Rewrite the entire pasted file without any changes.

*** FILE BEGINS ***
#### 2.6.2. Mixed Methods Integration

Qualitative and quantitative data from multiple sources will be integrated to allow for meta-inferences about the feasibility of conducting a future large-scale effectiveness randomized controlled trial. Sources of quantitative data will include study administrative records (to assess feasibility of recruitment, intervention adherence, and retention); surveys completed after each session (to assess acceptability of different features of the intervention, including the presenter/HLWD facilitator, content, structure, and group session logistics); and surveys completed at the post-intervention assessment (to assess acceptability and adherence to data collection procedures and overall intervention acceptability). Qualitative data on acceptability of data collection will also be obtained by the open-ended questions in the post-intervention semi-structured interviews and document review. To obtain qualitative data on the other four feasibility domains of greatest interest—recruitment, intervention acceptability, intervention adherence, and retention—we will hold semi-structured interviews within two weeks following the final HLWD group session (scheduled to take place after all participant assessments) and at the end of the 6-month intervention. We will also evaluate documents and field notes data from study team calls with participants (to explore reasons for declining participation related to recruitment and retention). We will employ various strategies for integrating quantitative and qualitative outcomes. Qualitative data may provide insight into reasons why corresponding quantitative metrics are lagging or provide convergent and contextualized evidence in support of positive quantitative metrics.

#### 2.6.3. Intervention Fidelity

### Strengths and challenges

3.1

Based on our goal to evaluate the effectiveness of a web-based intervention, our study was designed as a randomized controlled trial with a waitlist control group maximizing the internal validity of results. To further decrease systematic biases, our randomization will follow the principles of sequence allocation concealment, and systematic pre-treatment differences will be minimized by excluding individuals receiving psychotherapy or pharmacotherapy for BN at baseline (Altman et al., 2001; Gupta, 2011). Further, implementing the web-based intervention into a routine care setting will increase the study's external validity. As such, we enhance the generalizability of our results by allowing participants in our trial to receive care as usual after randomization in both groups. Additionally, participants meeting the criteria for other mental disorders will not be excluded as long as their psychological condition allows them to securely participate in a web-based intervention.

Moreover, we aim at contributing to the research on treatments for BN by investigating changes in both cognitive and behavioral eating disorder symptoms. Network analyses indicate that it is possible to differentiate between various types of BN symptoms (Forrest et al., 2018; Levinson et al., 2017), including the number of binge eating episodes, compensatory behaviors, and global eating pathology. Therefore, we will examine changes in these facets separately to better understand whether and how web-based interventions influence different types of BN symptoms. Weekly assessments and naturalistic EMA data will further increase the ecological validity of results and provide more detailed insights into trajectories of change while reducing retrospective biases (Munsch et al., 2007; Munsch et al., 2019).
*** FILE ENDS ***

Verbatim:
#### 2.6.2. Mixed Methods Integration

Qualitative and quantitative data from multiple sources will be integrated to allow for meta-inferences about the feasibility of conducting a future large-scale effectiveness randomized controlled trial. Sources of quantitative data will include study administrative records (to assess feasibility of recruitment, intervention adherence, and retention); surveys completed after each session (to assess acceptability of different features of the intervention, including the presenter/HLWD facilitator, content, structure, and group session logistics); and surveys completed at the post-intervention assessment (to assess acceptability and adherence to data collection procedures and overall intervention acceptability). Qualitative data on acceptability of data collection will also be obtained by the open-ended questions in the post-intervention semi-structured interviews and document review. To obtain qualitative data on the other four feasibility domains of greatest interest—recruitment, intervention acceptability, intervention adherence, and retention—we will hold semi-structured interviews within two weeks following the final HLWD group session (scheduled to take place after all participant assessments) and at the end of the 6-month intervention. We will also evaluate documents and field notes data from study team calls with participants (to explore reasons for declining participation related to recruitment and retention). We will employ various strategies for integrating quantitative and qualitative outcomes. Qualitative data may provide insight into reasons why corresponding quantitative metrics are lagging or provide convergent and contextualized evidence in support of positive quantitative metrics.

#### 2.6.3. Intervention Fidelity

### Strengths and challenges

3.1

Based on our goal to evaluate the effectiveness of a web-based intervention, our study was designed as a randomized controlled trial with a waitlist control group maximizing the internal validity of results. To further decrease systematic biases, our randomization will follow the principles of sequence allocation concealment, and systematic pre-treatment differences will be minimized by excluding individuals receiving psychotherapy or pharmacotherapy for BN at baseline (Altman et al., 2001; Gupta, 2011). Further, implementing the web-based intervention into a routine care setting will increase the study's external validity. As such, we enhance the generalizability of our results by allowing participants in our trial to receive care as usual after randomization in both groups. Additionally, participants meeting the criteria for other mental disorders will not be excluded as long as their psychological condition allows them to securely participate in a web-based intervention.

Moreover, we aim at contributing to the research on treatments for BN by investigating changes in both cognitive and behavioral eating disorder symptoms. Network analyses indicate that it is possible to differentiate between various types of BN symptoms (Forrest et al., 2018; Levinson et al., 2017), including the number of binge eating episodes, compensatory behaviors, and global eating pathology. Therefore, we will examine changes in these facets separately to better understand whether and how web-based interventions influence different types of BN symptoms. Weekly assessments and naturalistic EMA data will further increase the ecological validity of results and provide more detailed insights into trajectories of change while reducing retrospective biases (Munsch et al., 2007; Munsch et al., 2019).